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The “wheeling and dealing” at the NATO summit yielded “concrete commitments” on allied support for military trainers and additional security forces in Afghanistan, but not the large contingent of combat troops President Barack Obama had hoped for after revealing his new Afghan strategy.
Nevertheless, he called the summit a “very productive meeting,” lauded the unanimous ally support for the plan, despite any drawbacks, and reiterated that the United States’ aim “to disrupt, dismantle and defeat” Al Qaeda in the border regions of Afghanistan and Pakistan remained unwavering.
The White House said European nations agreed to send between 4,700 and 5,000 troops and trainers to Afghanistan, a great number of them deployed to provide support and security for the upcoming elections in August.
And though this was not a pledging conference, Obama said, he had already received a $100 million “down payment” for Aghan support. More than half of the amount, about $57 million will come from Germany.
“This effort cannot be America’s alone,” Obama said. “All of NATO understands that Al Qaeda is a threat to all of us.”
Speaking to a group of journalists who crowded around him before Obama’s remarks to reporters after the summit sessions ended on Saturday in Strasbourg, White House press secretary, Robert Gibbs tried to explain the break down of the commitment. Britain pledged to send 900 troops, while Spain and Germany said they would each send 600, he said. Additionally, 1,400 to 2,000 soldiers would form over 70 embedded training teams for the Afghan national army and police forces and 11 new countries committed to sending training teams.
“We are going to keep on going until we get this job done,” Obama said.
Responding to an Austrian journalist's question, Obama said the international meeting was not unlike meetings in the U.S. Senate, with a lot of "wheeling and dealing" and people pursuing their issues.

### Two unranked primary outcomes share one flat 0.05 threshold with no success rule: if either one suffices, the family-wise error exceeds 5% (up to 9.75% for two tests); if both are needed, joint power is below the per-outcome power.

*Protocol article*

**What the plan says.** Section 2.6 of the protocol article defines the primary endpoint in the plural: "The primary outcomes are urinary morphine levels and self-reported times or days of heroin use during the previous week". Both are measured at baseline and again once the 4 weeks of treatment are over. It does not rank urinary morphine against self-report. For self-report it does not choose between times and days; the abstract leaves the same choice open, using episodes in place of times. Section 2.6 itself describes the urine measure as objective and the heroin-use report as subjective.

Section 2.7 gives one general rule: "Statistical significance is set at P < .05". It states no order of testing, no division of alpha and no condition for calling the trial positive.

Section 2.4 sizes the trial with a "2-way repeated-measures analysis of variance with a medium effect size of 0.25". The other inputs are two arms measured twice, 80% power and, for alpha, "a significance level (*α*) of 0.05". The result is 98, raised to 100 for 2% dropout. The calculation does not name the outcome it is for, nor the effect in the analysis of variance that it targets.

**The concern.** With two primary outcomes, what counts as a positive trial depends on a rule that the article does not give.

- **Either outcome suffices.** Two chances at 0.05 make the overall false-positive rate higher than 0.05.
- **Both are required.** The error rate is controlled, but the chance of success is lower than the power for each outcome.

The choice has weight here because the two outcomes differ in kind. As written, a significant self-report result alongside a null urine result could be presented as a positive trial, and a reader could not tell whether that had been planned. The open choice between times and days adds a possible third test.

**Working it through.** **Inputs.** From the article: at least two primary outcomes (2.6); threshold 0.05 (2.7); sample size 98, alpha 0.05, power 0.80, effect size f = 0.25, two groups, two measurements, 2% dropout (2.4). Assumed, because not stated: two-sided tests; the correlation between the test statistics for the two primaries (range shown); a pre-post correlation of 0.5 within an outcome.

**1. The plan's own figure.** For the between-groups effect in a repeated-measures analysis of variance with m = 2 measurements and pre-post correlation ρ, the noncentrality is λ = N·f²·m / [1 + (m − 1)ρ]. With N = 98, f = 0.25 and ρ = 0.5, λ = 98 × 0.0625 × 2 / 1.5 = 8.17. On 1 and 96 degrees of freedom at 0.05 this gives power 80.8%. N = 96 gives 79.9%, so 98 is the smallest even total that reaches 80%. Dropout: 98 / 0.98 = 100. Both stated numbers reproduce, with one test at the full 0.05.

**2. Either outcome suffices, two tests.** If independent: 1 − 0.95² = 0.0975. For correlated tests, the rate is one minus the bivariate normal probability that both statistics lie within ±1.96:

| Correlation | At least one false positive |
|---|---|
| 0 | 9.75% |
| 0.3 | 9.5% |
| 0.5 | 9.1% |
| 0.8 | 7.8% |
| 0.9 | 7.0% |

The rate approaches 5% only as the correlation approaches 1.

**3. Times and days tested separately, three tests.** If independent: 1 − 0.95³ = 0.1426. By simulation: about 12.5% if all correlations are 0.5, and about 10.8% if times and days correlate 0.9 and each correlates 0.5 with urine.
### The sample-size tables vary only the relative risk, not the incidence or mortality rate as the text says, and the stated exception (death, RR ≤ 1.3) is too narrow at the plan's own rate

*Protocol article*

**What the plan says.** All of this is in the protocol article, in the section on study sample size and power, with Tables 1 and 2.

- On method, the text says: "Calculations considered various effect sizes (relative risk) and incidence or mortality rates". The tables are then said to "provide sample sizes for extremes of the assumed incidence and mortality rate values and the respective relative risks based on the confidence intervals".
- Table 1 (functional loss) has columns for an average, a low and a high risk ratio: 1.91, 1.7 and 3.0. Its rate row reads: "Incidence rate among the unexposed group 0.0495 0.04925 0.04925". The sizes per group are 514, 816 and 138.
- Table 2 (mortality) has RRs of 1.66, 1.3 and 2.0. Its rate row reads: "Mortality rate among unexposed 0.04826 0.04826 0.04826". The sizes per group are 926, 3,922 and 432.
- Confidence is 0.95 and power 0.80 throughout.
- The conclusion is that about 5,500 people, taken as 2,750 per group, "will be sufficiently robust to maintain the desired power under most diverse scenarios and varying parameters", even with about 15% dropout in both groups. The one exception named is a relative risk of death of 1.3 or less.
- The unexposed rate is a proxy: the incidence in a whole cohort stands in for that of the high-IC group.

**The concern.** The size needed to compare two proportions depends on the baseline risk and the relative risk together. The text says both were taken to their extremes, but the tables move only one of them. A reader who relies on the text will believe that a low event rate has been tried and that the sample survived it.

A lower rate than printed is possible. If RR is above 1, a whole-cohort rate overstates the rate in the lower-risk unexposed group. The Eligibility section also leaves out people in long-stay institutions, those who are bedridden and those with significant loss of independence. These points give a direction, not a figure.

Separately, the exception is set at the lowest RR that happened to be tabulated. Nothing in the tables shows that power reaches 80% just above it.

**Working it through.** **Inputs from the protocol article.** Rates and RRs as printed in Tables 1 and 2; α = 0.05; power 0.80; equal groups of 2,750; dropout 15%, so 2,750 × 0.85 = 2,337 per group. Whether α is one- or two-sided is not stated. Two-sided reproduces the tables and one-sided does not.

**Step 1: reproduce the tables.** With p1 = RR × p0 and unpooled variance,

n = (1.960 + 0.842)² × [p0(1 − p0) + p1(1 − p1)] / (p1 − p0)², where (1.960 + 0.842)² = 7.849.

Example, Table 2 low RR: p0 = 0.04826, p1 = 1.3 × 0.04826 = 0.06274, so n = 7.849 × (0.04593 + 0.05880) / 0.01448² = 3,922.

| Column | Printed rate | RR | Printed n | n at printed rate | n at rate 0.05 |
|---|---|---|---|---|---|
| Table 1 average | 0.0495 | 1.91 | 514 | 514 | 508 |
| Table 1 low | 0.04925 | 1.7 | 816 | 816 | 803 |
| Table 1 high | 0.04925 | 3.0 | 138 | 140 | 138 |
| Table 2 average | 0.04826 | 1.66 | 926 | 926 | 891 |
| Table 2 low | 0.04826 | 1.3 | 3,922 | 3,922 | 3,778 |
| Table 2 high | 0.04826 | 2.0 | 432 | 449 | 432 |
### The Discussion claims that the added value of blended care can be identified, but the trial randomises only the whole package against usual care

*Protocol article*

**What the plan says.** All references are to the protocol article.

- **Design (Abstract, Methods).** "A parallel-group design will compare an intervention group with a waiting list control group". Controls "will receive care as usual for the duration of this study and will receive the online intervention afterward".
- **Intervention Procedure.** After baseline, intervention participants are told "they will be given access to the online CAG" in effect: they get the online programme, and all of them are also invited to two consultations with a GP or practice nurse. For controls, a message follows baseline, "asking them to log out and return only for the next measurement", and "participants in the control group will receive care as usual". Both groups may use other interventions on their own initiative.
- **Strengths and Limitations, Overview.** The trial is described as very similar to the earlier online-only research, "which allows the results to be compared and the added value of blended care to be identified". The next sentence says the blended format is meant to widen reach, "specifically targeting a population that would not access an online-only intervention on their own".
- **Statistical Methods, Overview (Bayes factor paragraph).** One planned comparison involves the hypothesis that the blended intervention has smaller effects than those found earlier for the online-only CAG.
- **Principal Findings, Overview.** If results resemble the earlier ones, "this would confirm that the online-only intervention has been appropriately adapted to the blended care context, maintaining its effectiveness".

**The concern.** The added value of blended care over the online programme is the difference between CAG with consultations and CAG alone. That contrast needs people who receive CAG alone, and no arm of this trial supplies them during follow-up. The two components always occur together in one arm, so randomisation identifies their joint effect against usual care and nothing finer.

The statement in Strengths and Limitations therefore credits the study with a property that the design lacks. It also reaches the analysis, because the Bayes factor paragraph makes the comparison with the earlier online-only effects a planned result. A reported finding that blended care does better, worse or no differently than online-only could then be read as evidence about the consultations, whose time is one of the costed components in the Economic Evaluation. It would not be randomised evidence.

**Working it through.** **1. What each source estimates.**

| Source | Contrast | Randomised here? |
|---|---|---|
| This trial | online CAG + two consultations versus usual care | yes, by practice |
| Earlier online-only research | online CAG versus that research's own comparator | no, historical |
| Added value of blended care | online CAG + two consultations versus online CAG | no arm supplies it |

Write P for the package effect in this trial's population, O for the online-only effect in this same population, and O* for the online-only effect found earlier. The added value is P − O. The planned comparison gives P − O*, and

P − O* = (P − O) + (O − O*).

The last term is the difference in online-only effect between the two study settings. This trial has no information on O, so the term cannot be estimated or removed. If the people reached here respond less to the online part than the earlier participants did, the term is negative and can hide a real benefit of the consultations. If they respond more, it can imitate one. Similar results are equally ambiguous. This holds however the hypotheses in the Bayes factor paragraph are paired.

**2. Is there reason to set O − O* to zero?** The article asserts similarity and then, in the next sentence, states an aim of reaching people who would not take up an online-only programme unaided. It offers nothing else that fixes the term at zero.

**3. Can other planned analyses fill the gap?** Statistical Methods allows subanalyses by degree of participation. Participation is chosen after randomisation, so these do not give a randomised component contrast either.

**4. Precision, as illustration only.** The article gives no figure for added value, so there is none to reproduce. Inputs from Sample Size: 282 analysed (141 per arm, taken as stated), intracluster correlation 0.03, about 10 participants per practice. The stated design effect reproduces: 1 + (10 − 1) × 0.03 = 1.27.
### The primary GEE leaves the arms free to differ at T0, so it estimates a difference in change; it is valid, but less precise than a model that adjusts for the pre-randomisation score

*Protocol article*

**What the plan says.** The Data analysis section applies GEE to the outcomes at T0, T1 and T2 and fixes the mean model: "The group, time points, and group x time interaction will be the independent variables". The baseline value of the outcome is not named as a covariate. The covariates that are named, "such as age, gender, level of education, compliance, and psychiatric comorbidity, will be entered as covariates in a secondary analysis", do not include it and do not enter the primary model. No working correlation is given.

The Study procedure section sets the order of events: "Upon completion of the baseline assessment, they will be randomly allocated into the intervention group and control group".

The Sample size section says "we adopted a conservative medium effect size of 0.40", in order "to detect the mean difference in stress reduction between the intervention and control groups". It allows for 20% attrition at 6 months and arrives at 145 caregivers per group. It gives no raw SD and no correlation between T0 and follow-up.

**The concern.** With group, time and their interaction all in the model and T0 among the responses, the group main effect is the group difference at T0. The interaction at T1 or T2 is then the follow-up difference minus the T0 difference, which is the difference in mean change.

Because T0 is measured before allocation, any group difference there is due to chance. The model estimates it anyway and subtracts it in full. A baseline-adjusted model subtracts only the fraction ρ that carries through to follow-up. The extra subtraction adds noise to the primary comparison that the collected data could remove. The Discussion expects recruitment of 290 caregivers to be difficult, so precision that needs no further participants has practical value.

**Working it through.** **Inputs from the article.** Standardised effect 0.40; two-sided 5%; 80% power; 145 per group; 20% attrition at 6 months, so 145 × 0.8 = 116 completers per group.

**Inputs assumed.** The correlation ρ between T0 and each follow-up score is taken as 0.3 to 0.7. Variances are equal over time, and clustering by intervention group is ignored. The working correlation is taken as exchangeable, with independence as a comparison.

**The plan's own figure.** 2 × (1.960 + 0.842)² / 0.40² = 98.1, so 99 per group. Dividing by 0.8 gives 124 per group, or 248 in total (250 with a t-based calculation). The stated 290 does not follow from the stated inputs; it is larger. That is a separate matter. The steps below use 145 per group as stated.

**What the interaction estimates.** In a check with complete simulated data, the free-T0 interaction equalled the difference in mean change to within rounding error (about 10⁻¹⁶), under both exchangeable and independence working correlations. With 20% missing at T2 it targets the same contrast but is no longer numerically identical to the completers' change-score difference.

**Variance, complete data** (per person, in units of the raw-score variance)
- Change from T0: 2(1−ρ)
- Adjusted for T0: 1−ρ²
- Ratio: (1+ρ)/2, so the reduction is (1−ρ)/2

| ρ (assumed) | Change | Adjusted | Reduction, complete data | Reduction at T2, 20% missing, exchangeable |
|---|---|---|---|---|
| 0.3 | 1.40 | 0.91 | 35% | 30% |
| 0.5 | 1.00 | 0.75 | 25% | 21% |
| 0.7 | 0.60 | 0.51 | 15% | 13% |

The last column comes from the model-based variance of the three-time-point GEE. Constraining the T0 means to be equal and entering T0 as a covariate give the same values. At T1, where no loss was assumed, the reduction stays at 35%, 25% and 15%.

In response to another reporter’s question, Obama addressed an Afghan law that human rights groups say essentially legalizes marital rape. Obama called the law “abhorrent” and said that the United States had already stated its objections to Afghan leaders.
Other allies have also reacted. Reuters reported on Saturday that Italy was considering withdrawing temporarily all the women in its Afghan force to protest the law. The New York Times reported Sunday that the Afghan government has said it is reviewing the law.
Obama again congratulated Danish Prime Minister, Anders Fogh Rasmussen, on his selection as the next NATO secretary general as well as Albania and Croatia on their new membership status.
While the negotiations were going on inside the summit halls, protesters on the streets of Strasbourg and over the border in Germany violently clashed with police throughout the day. Images on Saturday showed thick black smoke rising from a border station and a hotel set ablaze by protesters.
On the train ride back to Paris, a half-dozen pacifist demonstrators discussed the day’s events. The group included an 84-year-old woman who repeatedly said how saddened she was to see how the events had unfolded. “I felt like I was in a civil war,” she said.
The most vocal woman, a middle-aged mother, likened what she saw out there to “images from the Warsaw ghettos.” She said it made her think of the people who have to live under siege every day, “like in Gaza, for example.”
The women had harsh words for the police whom they said incited a lot of anger from protesters because of their over zealous, aggressive policing that bordered on militancy. “I wouldn’t be surprised if they were hiding victims from us,” the middle-aged woman said.
She also criticized French President Nicolas Sarkozy, saying the police were just following his orders since the heavy police presence was meant “to show Obama that he had the situation in hand.”